With National Day upon us, residents of the Emirates are set to begin celebrating the country's birth in the traditional way; by parading through the streets in vehicles decorated with the faces of the nation's rulers and the colours of its flag, accompanied by blasting stereos and flurries of car horns late into the night. For long-time residents of the UAE, this year's festivities will feel like business as usual, but anyone visiting the country for the first time may find the spectacle a little startling. A glance around the world, however, reveals that most patriotic celebrations are just as exuberant.
Most national days mark important dates in a country's history, such as the birth of a favourite ruler or saint, the signing of a constitution, or independence from foreign rule - often achieved after substantial bloodshed. But few countries can agree on how such anniversaries should be celebrated. When it comes to the rules of patriotic celebrations, it seems there are no rules. Mongolia's biggest national celebration takes place not over one day but three. The Naadam festival runs from July 11-13 commemorating the country's revolution. Mongolians gather everywhere from national stadiums to village squares to watch grown men grapple one another in their hundreds, with each wrestler permitted one official "encourager" to cheer him on and jeer his opponent.
The Central American nation of Belize has only been celebrating its Independence Day since 1981, so it is no big surprise that its traditional celebrations more closely resemble the Saturday night TV listings than a time-honoured tradition. As well as the regular Queen of the Bay beauty pageant, talent shows are a big part of the day's live entertainment programme. Surely no nation has succeeded in selling its biggest celebration overseas like the Irish with St Patrick's Day. From the dyed-green Chicago River to Indonesian taverns hosting singalongs of Danny Boy, the world's greatest exporter of people has made sure nobody misses out on the craic every March 17.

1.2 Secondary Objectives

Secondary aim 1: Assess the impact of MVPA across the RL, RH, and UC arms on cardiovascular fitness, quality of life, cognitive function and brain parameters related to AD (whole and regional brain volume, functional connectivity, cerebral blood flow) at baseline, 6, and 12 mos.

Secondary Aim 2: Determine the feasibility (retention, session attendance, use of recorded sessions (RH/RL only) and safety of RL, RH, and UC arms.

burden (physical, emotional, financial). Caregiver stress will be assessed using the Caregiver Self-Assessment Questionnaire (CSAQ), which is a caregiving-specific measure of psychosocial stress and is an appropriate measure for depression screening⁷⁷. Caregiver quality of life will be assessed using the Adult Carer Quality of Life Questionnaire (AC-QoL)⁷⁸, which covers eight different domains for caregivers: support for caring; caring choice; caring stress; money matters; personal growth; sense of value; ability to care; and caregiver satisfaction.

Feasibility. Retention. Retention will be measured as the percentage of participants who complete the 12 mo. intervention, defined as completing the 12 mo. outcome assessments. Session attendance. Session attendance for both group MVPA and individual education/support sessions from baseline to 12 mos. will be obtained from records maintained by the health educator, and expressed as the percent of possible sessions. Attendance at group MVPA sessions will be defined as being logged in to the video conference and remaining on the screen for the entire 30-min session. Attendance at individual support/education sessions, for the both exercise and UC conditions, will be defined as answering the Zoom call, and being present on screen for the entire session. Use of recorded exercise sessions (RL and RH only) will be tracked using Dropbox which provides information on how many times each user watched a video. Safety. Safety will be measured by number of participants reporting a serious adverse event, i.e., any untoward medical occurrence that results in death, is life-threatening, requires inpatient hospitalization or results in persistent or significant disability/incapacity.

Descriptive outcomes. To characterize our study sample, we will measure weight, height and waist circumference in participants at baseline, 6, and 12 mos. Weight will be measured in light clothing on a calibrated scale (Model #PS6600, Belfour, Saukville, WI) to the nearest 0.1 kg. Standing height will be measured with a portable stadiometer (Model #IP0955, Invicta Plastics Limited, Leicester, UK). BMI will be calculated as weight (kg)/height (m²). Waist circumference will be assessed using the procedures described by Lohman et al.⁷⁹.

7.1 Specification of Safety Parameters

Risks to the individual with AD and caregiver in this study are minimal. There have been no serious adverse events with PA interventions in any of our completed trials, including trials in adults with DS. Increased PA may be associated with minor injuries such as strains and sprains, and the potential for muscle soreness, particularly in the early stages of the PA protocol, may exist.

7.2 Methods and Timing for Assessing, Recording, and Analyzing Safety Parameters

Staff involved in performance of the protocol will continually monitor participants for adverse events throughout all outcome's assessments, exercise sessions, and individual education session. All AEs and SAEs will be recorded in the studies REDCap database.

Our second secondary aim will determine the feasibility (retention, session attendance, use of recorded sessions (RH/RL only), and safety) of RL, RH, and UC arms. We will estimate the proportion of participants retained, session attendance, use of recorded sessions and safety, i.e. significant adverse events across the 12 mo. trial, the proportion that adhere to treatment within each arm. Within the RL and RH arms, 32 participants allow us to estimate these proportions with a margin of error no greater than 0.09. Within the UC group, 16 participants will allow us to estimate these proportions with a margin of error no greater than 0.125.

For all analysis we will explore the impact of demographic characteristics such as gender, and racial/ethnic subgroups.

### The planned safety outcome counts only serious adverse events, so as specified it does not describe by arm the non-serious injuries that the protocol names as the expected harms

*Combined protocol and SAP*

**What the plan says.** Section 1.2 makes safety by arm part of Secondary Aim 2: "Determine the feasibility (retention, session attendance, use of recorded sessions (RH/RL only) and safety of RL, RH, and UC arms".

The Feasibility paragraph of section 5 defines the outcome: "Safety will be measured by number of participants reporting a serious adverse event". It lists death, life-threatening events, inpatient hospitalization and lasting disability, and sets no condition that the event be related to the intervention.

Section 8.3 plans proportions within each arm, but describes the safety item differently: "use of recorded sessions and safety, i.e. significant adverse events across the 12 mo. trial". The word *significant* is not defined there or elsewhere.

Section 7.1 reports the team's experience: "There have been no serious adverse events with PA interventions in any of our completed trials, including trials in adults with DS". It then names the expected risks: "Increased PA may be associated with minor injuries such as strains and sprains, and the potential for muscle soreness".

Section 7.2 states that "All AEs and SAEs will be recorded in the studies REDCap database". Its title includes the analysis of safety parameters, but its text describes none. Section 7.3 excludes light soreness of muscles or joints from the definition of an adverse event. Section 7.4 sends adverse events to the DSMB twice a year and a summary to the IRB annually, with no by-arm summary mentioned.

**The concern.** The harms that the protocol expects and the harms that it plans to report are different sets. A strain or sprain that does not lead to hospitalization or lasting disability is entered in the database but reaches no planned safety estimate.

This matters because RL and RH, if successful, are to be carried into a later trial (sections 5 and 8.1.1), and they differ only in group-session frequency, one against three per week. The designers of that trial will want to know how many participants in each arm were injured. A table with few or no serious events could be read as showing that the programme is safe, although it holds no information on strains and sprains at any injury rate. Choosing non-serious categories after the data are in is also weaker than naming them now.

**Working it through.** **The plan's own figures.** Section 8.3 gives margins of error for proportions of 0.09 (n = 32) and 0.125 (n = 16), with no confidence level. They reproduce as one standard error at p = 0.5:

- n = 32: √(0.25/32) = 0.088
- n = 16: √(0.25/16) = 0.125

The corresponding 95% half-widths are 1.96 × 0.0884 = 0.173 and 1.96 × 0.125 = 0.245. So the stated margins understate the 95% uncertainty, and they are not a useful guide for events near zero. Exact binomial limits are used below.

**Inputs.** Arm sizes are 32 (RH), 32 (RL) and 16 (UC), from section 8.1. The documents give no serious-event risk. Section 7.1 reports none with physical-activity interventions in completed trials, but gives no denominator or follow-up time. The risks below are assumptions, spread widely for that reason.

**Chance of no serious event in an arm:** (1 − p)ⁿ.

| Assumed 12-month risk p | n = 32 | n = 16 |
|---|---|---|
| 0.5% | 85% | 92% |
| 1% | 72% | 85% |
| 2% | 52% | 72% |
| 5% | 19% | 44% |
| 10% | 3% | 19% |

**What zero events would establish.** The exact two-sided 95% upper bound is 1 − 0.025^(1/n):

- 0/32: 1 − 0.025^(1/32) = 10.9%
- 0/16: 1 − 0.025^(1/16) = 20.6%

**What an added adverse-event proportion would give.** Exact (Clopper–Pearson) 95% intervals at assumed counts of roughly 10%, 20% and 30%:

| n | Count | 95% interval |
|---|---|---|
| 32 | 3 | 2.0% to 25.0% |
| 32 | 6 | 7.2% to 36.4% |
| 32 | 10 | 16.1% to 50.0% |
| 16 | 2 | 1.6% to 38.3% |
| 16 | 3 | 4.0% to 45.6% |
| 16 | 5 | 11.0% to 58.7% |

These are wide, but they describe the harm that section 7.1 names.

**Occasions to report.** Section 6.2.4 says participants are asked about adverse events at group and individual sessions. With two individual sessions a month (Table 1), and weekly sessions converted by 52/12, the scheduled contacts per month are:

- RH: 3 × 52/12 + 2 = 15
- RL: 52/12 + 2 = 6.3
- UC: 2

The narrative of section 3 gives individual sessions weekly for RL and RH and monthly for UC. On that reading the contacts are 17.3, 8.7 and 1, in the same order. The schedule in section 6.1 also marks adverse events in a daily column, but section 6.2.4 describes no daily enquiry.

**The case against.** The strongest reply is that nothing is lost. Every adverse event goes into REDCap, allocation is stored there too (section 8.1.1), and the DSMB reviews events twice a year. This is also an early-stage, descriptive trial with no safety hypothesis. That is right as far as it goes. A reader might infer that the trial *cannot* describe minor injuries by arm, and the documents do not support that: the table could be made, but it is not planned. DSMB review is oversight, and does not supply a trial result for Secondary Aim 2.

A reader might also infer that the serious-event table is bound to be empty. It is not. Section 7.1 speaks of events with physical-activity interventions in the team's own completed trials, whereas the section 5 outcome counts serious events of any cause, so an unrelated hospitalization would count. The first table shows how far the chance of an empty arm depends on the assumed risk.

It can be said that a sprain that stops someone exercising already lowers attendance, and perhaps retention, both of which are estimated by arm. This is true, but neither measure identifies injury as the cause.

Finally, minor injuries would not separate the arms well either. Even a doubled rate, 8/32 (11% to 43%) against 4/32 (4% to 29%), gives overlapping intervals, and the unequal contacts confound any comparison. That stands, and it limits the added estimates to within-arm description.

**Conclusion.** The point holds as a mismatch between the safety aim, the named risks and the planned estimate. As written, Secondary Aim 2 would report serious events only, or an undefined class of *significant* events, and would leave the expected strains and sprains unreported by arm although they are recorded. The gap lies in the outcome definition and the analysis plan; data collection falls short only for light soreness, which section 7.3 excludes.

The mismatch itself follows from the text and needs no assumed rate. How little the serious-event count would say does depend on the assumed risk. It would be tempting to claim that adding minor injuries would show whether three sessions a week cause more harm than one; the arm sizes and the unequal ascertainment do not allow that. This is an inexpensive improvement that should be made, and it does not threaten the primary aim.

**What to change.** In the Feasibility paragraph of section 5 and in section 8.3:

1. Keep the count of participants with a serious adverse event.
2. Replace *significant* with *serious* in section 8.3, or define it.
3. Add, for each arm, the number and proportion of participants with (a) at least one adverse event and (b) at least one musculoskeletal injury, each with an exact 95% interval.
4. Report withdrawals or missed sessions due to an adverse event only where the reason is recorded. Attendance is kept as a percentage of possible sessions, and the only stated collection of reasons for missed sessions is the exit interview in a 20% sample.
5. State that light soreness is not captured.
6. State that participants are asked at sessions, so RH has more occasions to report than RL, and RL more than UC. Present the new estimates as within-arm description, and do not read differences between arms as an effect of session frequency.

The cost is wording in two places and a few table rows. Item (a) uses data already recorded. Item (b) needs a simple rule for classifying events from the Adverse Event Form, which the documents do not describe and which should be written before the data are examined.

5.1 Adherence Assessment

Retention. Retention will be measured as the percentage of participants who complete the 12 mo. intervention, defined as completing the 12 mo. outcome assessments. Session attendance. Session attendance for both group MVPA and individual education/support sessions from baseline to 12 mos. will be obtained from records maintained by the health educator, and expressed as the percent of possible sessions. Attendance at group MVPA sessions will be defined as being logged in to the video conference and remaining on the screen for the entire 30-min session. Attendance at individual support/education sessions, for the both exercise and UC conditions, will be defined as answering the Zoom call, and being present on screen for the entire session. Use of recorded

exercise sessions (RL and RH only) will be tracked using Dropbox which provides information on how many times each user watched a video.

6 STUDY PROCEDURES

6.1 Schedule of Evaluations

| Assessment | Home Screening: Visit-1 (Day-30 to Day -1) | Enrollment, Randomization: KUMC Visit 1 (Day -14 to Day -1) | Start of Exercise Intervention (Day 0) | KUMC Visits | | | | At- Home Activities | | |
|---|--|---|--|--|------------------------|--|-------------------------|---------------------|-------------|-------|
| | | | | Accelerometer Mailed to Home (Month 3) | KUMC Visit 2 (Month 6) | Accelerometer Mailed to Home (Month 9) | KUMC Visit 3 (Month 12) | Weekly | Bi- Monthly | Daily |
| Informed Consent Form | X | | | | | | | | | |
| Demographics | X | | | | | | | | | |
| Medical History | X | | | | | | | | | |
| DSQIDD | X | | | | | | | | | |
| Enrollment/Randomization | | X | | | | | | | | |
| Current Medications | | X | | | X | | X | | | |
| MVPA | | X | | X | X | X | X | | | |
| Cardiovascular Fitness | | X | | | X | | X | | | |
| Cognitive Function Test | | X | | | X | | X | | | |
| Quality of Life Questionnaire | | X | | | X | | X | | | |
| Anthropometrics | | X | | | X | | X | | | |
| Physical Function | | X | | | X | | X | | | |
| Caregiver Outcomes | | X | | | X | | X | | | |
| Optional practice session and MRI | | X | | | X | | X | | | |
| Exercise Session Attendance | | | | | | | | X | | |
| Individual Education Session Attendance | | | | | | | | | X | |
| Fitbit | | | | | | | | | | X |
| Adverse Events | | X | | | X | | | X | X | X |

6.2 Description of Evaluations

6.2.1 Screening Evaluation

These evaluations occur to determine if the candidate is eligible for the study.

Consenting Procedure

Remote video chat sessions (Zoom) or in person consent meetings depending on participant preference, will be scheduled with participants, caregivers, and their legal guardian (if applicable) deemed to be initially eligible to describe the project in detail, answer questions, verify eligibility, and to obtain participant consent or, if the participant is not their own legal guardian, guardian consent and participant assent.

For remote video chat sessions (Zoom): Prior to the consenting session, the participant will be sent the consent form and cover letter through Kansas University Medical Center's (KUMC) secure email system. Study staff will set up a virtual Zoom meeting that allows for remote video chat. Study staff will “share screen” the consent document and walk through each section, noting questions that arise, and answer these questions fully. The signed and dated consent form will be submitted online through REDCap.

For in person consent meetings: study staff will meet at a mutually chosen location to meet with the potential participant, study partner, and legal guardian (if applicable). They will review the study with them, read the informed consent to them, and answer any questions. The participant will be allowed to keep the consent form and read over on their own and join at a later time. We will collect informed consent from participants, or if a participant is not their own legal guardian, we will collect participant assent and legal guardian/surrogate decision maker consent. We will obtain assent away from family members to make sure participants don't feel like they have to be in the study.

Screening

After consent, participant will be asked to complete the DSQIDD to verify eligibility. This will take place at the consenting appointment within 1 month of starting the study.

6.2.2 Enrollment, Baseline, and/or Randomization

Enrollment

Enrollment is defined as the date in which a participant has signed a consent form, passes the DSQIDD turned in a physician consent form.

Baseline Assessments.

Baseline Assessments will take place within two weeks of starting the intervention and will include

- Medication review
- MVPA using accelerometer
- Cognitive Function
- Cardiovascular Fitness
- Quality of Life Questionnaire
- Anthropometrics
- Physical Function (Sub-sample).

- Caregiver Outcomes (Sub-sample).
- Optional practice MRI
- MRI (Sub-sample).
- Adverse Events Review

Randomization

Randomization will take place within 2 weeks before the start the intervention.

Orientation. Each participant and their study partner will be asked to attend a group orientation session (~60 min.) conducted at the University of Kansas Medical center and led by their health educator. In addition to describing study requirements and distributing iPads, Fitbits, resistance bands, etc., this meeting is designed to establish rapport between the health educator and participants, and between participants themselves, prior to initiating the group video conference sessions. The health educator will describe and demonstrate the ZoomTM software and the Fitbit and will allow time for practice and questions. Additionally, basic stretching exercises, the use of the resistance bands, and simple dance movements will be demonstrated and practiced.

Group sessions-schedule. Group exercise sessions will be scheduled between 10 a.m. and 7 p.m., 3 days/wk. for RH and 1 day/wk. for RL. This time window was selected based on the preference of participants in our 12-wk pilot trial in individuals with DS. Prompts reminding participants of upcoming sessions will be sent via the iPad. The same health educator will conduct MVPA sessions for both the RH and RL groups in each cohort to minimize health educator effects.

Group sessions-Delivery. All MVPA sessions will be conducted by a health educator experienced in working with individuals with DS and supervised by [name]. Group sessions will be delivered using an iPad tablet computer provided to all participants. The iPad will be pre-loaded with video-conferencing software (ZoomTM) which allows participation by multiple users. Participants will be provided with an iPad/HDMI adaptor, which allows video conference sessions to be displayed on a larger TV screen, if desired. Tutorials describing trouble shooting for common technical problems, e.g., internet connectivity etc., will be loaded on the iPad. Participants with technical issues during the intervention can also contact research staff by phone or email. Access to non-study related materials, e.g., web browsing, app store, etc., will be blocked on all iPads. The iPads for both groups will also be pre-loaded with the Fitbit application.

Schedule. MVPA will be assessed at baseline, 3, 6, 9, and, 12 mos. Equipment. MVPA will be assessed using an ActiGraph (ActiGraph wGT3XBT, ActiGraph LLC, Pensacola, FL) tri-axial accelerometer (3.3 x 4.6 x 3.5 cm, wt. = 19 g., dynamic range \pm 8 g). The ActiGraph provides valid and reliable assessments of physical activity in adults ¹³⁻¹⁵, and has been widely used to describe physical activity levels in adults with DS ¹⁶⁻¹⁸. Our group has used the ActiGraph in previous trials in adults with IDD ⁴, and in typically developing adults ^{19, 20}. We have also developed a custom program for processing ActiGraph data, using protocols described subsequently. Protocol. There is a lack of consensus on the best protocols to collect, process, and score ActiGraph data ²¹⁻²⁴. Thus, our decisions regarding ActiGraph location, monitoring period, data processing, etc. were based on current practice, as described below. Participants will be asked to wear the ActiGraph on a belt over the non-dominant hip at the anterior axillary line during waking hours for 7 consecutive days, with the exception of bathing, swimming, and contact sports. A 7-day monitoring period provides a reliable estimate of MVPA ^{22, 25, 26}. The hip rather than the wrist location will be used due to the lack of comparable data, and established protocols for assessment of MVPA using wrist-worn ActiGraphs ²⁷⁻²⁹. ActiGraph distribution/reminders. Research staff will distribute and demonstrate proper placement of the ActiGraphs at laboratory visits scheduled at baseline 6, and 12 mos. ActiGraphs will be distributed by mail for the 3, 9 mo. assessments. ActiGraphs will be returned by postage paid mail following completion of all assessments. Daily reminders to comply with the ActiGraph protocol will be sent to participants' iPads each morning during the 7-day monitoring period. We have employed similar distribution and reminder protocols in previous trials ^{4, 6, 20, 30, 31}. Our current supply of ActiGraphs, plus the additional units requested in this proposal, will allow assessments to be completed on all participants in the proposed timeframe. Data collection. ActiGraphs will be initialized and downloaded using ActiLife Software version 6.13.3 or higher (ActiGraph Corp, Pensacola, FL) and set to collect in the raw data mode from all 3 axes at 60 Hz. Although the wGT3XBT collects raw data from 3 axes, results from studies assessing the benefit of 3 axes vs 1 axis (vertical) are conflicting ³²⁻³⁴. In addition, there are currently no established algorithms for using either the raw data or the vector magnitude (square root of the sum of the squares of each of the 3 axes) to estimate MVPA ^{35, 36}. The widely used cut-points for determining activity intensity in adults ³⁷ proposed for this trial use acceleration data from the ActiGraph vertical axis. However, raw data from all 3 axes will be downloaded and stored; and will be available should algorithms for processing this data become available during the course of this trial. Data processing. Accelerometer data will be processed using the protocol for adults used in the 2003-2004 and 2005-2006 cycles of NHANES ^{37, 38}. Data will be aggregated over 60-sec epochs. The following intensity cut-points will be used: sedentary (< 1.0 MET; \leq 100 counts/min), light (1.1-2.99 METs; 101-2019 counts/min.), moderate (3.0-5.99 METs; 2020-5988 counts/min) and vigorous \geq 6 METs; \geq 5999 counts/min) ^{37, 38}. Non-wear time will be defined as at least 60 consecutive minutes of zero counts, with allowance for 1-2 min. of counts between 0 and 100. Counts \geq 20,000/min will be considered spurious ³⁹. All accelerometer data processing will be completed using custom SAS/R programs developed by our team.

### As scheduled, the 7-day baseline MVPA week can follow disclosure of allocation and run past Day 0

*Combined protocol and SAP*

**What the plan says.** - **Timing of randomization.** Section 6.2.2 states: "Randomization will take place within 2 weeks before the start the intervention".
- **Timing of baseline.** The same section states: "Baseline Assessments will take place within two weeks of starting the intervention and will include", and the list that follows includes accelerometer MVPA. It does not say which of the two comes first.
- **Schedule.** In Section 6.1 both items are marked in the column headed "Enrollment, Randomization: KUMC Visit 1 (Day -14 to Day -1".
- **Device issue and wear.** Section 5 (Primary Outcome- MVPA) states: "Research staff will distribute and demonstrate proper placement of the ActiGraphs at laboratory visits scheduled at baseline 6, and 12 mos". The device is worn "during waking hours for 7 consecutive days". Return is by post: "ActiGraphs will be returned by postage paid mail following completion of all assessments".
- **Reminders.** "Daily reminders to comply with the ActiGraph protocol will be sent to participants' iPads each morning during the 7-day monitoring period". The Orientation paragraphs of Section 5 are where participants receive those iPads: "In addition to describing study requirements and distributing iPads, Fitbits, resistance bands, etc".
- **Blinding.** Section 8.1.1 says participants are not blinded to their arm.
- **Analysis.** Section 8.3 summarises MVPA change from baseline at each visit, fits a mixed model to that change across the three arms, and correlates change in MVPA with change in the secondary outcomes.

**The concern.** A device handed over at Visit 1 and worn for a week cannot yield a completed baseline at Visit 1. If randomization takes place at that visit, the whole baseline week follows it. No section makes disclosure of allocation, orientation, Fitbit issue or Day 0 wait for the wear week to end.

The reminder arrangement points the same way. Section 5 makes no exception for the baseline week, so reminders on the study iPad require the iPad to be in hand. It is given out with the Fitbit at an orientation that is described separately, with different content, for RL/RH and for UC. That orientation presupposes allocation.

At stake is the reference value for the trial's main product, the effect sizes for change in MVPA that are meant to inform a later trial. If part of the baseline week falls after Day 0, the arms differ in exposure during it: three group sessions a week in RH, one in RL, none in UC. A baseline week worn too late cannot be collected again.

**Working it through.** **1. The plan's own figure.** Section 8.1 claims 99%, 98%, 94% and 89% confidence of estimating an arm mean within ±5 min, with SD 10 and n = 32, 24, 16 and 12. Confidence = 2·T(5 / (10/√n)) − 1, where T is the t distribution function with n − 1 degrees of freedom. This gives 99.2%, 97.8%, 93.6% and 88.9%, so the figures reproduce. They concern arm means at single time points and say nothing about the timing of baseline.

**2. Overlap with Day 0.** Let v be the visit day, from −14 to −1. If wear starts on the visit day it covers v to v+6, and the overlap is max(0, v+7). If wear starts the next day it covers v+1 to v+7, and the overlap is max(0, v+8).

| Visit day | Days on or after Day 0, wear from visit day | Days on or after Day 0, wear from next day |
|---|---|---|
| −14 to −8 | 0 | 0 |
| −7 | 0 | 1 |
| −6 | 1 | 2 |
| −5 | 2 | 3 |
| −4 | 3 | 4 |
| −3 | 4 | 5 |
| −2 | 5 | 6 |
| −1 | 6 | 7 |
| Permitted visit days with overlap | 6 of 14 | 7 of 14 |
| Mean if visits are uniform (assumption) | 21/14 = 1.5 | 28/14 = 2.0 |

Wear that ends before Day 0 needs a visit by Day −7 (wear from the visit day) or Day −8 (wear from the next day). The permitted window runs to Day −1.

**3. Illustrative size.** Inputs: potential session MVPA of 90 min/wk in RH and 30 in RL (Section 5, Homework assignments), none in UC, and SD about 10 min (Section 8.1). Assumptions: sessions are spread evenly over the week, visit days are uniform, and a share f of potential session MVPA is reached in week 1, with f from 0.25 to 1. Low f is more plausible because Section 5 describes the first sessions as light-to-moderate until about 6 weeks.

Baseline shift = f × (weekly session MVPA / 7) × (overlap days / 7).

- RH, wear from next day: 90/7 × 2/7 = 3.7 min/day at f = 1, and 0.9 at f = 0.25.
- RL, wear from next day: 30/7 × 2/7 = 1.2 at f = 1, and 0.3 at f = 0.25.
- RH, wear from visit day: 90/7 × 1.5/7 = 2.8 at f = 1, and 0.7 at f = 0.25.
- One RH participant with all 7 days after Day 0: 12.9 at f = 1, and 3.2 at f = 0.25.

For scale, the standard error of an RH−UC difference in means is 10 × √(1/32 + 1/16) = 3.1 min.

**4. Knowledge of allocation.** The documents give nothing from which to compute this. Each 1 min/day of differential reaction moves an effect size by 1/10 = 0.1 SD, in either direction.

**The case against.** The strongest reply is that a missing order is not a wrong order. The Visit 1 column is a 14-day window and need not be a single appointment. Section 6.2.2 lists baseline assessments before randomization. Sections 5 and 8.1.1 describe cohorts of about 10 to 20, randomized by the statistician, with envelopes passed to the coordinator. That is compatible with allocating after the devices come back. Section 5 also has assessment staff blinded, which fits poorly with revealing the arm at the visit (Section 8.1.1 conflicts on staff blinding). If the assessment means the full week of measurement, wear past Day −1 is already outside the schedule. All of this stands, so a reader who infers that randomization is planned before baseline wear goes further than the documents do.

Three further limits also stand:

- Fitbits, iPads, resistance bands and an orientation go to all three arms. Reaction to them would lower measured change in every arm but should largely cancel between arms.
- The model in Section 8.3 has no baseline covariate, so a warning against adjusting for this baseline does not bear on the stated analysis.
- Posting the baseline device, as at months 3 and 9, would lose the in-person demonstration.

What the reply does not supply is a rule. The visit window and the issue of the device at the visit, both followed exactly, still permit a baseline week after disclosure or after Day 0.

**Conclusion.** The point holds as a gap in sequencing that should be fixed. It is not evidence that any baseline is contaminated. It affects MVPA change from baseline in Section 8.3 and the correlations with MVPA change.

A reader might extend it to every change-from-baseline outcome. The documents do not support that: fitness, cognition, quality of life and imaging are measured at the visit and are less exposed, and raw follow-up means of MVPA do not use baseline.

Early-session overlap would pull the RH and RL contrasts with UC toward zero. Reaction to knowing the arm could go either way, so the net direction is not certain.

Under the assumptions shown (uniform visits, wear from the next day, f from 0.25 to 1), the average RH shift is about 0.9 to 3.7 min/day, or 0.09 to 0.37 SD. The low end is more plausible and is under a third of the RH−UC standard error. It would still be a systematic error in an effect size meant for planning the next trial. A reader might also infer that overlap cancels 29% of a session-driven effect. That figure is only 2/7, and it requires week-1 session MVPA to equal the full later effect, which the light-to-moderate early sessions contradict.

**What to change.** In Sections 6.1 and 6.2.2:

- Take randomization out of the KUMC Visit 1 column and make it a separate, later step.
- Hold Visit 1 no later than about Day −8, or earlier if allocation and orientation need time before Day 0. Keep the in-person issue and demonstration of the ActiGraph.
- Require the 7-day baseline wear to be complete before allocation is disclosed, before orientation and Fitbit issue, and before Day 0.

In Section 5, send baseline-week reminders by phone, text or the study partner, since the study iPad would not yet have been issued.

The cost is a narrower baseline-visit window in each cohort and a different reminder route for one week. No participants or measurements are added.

Just across the Irish Sea, however, the English celebrate their national day in a different fashion - by refusing to celebrate it. This may come as a surprise to the uninitiated, but most English people consider St George's Day to have been a success if it passes by completely unnoticed. But why? Perhaps the general unease the English have about patriotism is to blame, or maybe it's the fact that St George's Day says very little about Englishness. After all, it celebrates the life of a Turkish man (who may never have existed) who was said to have slain a dragon (which certainly never existed) almost two millennia ago.
Being patriotic in nearby Holland is a much easier feat, however. For Queen's Day, Dutch nationals are simply required to dress head to toe in orange. Decorating cars and houses in the country's unofficial colour scheme is also highly encouraged. The top cultural tradition on Finland's Independence Day happens in just one place - the airwaves. Every year, Fins sit down in their droves to watch The Unknown Soldier, a gloomy 1955 movie about a debilitating war with neighbouring Russia, told from the perspectives of heroic countrymen. Then they probably try to get an early night.
Food is a high priority on Constitution Day in nearby Norway. Salted white fish (or lutefisk) has long been a popular favourite, but kebabs are also a common fixture on the day that has become a celebration of the country's growing ethnic diversity. The best known national day celebration after St Paddy's is surely the Fourth of July. Parades, barbecues, carnivals, fairs, picnics, concerts and sporting events are all synonymous with America's Independence Day, but one pursuit sums it up more than any other.
And it's not just an American favourite. This phenomenon allows countrymen the world over to come together and has become the common denominator in every national day celebration: fireworks.